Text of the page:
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Transcranial Magnetic Stimulation as a treatment of Depression and Other Psychiatric/Neurologic Disorders

Transcranial magnetic stimulation (TMS) of the brain using an FDA-cleared device and modality, which can include but is not limited to, conventional TMS, deep TMS, and theta burst stimulation (see Policy Guidelines) may be considered medically necessary as a treatment of major depressive disorder when all of the following conditions (1 to 3) have been met:Confirmed diagnosis of severe major depressive disorder (single or recurrent) documented by standardized rating scales that reliably measure depressive symptoms; and

Any one of the following (a, b, c, or d):

Failure of 4 trials of psychopharmacologic agents including 2 different agent classes and 2 augmentation trials; or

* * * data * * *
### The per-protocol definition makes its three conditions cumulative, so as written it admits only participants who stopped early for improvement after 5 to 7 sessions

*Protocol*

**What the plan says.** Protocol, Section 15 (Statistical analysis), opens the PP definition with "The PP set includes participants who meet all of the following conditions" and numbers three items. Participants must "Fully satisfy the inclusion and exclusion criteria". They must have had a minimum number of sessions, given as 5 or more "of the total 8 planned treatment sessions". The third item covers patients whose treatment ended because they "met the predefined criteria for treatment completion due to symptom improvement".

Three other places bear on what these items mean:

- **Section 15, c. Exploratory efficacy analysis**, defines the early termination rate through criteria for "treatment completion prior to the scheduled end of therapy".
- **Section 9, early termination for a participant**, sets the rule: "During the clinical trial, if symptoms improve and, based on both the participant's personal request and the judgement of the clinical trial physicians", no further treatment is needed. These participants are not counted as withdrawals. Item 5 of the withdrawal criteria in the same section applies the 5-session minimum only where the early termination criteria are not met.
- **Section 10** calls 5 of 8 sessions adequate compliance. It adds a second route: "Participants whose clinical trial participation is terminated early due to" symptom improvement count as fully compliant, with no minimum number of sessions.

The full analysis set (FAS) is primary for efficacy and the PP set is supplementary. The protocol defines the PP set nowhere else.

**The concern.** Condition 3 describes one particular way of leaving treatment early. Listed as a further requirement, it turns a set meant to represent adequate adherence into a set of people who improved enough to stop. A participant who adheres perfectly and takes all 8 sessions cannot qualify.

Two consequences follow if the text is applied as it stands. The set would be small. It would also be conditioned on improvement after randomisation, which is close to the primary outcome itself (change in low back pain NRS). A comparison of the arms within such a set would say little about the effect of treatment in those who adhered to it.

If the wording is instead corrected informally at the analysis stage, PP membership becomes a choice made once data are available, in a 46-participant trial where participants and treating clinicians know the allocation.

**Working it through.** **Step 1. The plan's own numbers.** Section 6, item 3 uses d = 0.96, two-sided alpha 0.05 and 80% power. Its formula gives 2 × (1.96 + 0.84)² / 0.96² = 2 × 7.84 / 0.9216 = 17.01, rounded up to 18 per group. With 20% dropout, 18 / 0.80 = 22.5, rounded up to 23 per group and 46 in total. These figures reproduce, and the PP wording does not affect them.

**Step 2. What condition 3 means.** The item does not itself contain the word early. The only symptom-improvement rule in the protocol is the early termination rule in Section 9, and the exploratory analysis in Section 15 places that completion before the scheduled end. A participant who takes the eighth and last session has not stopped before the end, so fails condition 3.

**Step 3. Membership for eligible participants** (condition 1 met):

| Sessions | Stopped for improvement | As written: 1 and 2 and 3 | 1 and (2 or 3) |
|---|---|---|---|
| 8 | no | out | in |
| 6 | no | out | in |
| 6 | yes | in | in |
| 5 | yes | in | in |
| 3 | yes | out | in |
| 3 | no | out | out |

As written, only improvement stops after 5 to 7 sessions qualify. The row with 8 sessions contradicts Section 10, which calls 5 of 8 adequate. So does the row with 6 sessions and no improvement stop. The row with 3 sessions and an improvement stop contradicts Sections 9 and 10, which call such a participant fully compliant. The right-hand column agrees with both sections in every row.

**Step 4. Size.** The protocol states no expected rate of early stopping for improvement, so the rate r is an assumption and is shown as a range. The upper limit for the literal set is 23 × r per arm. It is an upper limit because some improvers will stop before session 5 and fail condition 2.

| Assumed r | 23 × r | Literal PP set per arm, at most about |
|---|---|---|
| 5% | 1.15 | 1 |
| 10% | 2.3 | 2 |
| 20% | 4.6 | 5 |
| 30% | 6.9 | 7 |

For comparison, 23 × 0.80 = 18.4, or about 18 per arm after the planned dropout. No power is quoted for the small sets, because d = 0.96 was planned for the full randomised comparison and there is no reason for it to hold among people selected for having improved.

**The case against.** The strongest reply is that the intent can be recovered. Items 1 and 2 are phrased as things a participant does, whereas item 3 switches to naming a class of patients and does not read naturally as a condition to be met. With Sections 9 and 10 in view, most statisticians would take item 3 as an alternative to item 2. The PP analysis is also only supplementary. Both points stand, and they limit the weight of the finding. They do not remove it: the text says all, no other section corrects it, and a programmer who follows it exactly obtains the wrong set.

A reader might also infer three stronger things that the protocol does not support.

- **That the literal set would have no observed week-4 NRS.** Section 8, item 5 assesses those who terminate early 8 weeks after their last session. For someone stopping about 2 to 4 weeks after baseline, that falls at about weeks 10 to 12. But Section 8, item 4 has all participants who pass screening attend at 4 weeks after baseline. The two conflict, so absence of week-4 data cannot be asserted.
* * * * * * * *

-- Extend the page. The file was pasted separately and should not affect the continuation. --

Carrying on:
Inability to tolerate a therapeutic dose of medications as evidenced by 4 trials of psychopharmacologic agents with distinct side effects; or

History of response to TMS in a previous depressive episode (at least 3 months since the prior episode); or

Is a candidate for electroconvulsive therapy; further, electroconvulsive therapy would not be clinically superior to TMS (eg, in cases with psychosis, acute suicidal risk, catatonia or life-threatening inanition TMS should NOT be used);

and

Failure of a trial of a psychotherapy known to be effective in the treatment of major depressive disorder of an adequate frequency and duration, without significant improvement in depressive symptoms, as documented by standardized rating scales that reliably measure depressive symptoms.

TMS for major depressive disorder that does not meet the criteria listed above is considered investigational.

Continued treatment with TMS of the brain as maintenance therapy is considered investigational.

TMS of the brain is considered investigational as a treatment of all other psychiatric and neurologic disorders, including but not limited to bipolar disorder, schizophrenia, obsessive-compulsive disorder, or migraine headaches.

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